Proscar belongs to a class of drugs called 5-alpha-reductase inhibitors, which are used to treat enlarged prostate. Your prostate gland contains an enzyme called 5-alpha reductase, which converts the male hormone testosterone to another androgen called dihydrotestosterone (DHT). This class of drugs inhibits 5-alpha-reductase, thereby blocking the conversion of testosterone DHT.
As a result, they may help to actually shrink your prostate, but they come with significant risks, one of which is a lower libido from the lower testosterone. You can find natural tips for prostate health here.
5. Baldness Drug Propecia
Propecia is a similar drug to Proscar, but typically used at a lower dose to prevent hair loss in men. The drug works by reducing DHT, the most potent male hormone that is linked to shrinking hair, by blocking the enzyme 5-alpha reductase. It has been linked to not only a decreased interest in sex but also to full blown impotence.
BBC News followed one story of a 26-year-old who took Propecia for male pattern baldness. He stopped taking the drug when he noticed a decreased interest in sex, then a few weeks later became impotent. Even after six months of testosterone therapy his sexual health had not been restored, and his physician suggested a penile implant as a solution.5 Many men have found that the sexual side effects do not go away once the drug is stopped.
Antihistamines, particularly Benadryl and Chlor-Trimeton, are also linked to a temporary loss of libido. Once the medication is cleared from your body your sex drive should go back to normal, but if you take these medications often, such as for allergy treatment, it could pose a longer-term problem for your sex life.
7. Medical Marijuana
Medical marijuana is legal in 20 states, where it is commonly used to treat pain, nausea, and other conditions. It may dampen your libido and ability to perform in men.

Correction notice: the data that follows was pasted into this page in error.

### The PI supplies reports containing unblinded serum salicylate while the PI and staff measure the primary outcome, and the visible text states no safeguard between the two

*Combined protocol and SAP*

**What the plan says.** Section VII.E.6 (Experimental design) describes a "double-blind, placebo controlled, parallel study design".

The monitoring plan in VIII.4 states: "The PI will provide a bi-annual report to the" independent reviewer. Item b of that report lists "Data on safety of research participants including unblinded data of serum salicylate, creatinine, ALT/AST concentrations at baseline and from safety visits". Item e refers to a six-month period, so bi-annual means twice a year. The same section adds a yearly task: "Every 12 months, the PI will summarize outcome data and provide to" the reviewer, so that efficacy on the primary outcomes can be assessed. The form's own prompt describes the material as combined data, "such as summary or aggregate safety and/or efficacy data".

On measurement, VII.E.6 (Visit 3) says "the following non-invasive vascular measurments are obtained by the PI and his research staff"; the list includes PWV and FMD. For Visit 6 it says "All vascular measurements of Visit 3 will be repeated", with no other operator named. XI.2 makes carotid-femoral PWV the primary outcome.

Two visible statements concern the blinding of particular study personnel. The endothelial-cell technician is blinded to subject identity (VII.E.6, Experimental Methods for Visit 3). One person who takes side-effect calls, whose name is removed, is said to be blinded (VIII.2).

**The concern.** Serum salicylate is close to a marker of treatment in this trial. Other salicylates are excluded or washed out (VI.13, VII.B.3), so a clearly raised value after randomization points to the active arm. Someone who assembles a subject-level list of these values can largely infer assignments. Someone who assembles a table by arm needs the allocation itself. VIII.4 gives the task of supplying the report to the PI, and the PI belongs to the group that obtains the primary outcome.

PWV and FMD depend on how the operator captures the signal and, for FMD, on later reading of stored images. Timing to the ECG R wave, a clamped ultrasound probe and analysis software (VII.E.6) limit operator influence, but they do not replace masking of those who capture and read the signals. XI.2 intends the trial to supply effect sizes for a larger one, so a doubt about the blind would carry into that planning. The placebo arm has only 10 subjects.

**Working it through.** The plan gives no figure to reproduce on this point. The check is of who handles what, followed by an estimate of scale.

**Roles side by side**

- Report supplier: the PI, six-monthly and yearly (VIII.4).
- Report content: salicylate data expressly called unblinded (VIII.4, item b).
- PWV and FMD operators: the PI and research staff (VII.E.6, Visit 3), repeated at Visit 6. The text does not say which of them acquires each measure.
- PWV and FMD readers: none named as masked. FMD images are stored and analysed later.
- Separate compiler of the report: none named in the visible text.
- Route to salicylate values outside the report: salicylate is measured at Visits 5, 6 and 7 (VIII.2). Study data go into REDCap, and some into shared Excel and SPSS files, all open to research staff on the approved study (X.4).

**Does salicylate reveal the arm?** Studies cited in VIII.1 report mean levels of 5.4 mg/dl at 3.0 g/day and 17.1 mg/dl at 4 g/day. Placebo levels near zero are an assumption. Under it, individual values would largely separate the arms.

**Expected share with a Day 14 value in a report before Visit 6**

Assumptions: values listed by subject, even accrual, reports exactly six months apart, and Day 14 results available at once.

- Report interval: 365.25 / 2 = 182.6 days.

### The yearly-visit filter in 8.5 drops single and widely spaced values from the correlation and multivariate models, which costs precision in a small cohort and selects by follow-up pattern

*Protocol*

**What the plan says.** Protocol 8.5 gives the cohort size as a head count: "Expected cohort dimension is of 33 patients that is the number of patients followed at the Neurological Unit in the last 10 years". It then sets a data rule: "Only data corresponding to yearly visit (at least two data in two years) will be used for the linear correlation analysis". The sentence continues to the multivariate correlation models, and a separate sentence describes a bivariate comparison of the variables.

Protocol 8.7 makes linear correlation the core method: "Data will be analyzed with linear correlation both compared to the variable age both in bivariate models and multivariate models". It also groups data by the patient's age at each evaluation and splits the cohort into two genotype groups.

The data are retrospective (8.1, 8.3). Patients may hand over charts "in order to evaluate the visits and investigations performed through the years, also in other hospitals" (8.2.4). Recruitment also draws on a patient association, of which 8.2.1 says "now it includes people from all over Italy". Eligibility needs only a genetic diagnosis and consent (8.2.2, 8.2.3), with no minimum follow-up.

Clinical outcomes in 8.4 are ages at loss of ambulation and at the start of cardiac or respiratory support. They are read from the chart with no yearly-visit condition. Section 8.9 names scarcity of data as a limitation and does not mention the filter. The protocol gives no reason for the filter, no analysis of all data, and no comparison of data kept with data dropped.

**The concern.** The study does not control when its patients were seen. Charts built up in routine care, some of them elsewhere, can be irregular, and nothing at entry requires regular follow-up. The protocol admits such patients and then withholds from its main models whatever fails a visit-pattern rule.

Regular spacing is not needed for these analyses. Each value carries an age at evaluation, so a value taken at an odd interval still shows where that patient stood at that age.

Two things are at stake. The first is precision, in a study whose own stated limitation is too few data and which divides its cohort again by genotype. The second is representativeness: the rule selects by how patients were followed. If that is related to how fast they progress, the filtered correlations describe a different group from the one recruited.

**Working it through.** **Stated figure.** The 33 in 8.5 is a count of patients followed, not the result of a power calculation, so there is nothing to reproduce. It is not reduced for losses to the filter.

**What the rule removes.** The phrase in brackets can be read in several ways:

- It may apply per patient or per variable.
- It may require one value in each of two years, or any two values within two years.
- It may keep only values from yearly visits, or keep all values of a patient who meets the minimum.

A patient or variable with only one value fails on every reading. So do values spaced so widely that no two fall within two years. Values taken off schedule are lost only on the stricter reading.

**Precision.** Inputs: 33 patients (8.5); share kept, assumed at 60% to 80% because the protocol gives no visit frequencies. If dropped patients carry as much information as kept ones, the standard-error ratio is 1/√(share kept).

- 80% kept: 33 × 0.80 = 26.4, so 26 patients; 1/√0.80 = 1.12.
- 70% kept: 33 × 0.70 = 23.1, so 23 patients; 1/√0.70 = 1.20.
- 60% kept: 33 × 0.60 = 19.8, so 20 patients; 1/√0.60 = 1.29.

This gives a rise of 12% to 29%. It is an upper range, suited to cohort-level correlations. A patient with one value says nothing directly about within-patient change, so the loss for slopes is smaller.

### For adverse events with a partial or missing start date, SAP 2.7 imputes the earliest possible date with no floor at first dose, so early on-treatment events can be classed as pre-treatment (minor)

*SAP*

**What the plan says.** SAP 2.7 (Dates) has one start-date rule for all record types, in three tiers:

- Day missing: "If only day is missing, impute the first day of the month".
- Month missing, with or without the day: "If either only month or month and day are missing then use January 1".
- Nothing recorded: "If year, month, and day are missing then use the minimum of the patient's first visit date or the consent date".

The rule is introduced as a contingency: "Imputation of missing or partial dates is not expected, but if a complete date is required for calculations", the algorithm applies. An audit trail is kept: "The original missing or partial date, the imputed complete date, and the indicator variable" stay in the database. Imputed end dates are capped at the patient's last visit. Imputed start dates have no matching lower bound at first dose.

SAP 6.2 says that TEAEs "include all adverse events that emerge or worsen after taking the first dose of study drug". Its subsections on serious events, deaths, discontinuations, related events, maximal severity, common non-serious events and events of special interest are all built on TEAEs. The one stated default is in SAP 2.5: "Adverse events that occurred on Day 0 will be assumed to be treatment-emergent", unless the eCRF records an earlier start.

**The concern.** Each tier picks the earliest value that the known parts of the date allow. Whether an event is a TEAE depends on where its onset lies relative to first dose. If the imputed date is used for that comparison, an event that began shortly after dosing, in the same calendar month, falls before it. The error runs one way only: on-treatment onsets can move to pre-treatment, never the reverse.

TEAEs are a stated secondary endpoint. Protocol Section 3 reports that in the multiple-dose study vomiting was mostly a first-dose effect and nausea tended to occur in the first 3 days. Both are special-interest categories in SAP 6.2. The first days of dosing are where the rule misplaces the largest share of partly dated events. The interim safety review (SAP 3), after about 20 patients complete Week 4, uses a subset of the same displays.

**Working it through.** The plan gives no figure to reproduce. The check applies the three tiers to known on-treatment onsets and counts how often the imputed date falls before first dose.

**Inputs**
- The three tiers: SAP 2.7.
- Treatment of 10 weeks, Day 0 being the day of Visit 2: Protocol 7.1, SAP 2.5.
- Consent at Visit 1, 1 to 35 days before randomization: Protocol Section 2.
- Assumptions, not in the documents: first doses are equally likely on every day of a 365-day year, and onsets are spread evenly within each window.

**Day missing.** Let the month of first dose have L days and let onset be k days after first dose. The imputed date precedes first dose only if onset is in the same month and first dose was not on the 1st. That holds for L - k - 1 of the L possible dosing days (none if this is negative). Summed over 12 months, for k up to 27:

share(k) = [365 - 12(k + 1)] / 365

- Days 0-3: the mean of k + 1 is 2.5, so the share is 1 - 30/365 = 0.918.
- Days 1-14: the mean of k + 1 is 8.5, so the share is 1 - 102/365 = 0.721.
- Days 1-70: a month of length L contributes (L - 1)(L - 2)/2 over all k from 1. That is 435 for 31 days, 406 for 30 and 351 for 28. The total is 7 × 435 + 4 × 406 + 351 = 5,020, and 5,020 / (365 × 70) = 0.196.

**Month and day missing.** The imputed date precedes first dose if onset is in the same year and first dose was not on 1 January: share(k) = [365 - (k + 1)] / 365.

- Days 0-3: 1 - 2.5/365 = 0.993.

8. Anti-Seizure Drugs
Carbamazepine (Tegretol) is commonly used to prevent seizures, which it does by preventing impulses from traveling along nerve cells. Because it dampens nerve impulses, it may also reduce pleasurable sensations derived from sexual contact. Reduced sexual desire is common among Tegretol users. One study found, for instance, that epileptic men taking carbamazepine had changes in hormonal levels, altered semen quality, increased erectile dysfunction, and reduced frequency of sexual intercourse.6
Widely prescribed opioid painkillers (Vicodin, Oxycontin, Percocet, etc.) have been making headlines for their addictive potential, but they also lower testosterone levels, which may in turn lower your libido.
10. Beta Blockers
Tens of millions of Americans take beta blockers to lower their blood pressure, and these medications, too, may decrease libido. Even eye drops containing the beta blocker Timolol (for the treatment of glaucoma) may impact your sex drive. In the vast majority of cases, drugs are not needed to reverse hypertension.
There is evidence to suggest that anti-anxiety drugs like Xanax negatively affect sexual functioning,7 including lowering your sex drive.